Many high school students wander into school each day shuffling around and trying not to pass out in their classes. In order to cut back on sleep-deprived teens, we must follow through with this solution; it would give students enough time to go to bed early and wake up at an appropriate time. According to Sleep Foundation, teenagers require eight to ten hours of sleep and are not getting that with the current schedule. Many teenagers have discombobulated biological clocks and need the opportunity to adjust their sleeping schedule as they see fit. If this plan were to be put into practice, more positive attitudes would emerge from schools all over America due to their fulfilled need of sleep, which would give teachers, students, principals, counselors, and even parents a more productive start to each day. On the other hand, I realize that the opposing side of this intelligent solution may proclaim that some teenagers would abuse this and go to bed even later, but people must also realize that a large amount of teenagers who wish to succeed academically would gladly not abuse this and respect this privilege; although there would be some teenagers to mistreat this, it is up to the maturity level of the student, and they choose whether they want to succeed or
Young people who do not get enough sleep night after night carry a significant risk of developing health issues. Teens are among those least likely to get enough sleep; while they need an average 9 1/4 hours of sleep per night for optimal performance, health and brain development. In the article, Later School Start Times From: The National Sleep Foundation 2013 it explains that young people who do not get enough sleep night after night carry a significant risk of drowsy driving; emotional and behavioral problems such as irritability, depression, poor impulse control and violence; health complaints; tobacco and alcohol use; impaired cognitive function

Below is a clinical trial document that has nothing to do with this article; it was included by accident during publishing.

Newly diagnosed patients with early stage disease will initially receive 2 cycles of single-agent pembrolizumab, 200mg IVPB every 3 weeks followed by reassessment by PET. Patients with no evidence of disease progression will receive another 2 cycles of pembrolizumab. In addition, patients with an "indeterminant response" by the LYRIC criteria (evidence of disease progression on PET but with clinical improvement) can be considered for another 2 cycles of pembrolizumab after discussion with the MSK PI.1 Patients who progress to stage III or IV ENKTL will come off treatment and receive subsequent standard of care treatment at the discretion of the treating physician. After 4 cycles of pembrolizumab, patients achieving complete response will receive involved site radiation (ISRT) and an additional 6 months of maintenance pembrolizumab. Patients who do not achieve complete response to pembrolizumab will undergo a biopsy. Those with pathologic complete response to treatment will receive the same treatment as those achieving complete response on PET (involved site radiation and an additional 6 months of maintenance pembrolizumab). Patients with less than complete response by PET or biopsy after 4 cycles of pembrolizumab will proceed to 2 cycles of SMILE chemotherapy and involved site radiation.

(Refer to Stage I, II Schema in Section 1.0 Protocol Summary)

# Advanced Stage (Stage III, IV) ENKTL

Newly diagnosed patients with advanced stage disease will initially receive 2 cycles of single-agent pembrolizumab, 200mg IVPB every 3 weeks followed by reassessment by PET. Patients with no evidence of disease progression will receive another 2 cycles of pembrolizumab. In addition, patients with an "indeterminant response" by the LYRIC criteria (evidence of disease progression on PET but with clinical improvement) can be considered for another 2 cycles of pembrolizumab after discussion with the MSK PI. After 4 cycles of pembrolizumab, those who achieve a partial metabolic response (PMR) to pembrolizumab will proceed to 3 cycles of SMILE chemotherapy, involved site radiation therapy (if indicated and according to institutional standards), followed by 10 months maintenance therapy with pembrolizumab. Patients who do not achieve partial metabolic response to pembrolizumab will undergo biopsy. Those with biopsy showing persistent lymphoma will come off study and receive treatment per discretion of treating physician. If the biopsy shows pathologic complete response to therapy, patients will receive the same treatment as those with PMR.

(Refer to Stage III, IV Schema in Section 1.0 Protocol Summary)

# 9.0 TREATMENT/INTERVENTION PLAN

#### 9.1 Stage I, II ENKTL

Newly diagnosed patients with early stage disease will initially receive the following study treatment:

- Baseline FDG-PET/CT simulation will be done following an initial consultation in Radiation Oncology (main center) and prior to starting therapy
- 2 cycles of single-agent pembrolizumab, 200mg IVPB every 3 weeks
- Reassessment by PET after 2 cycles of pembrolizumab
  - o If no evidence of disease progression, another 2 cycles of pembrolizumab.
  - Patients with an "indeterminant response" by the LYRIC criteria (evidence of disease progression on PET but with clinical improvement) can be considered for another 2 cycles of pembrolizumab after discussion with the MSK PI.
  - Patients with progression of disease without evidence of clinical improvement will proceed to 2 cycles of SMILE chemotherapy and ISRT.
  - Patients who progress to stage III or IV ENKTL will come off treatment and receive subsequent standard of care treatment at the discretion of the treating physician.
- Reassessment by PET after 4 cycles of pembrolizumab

When school starts so early, students just aren’t getting enough sleep. Doctors recommend teens get between 8.5 and 9.5 hours of sleep each night and with all the after-school activities, homework and early school start times, they are not getting that. Less than a third of high school students get 8 hours of sleep on school nights. As children get older, it’s harder for them to fall asleep at night, causing them to go to bed late and when they have to get up early to go to school, they are not getting nearly enough sleep. Studies shows children that do not get enough sleep are more likely to be overweight, not engage in physical activity, suffer from symptoms of depression, perform poorly in school and
With nearly ⅔ of the adolescent population getting under seven hours of sleep a night (at least eight point five is needed) sleep deprivation in teens is becoming a major problem. And early school start times don’t help. According to the American Academy of Pediatrics, 43% of U.S. high school students have a starting time of 8:00 or earlier. This forces kids to wake up earlier; depriving them of their essential sleep hours. As a result, there are multiple potentially harmful effects.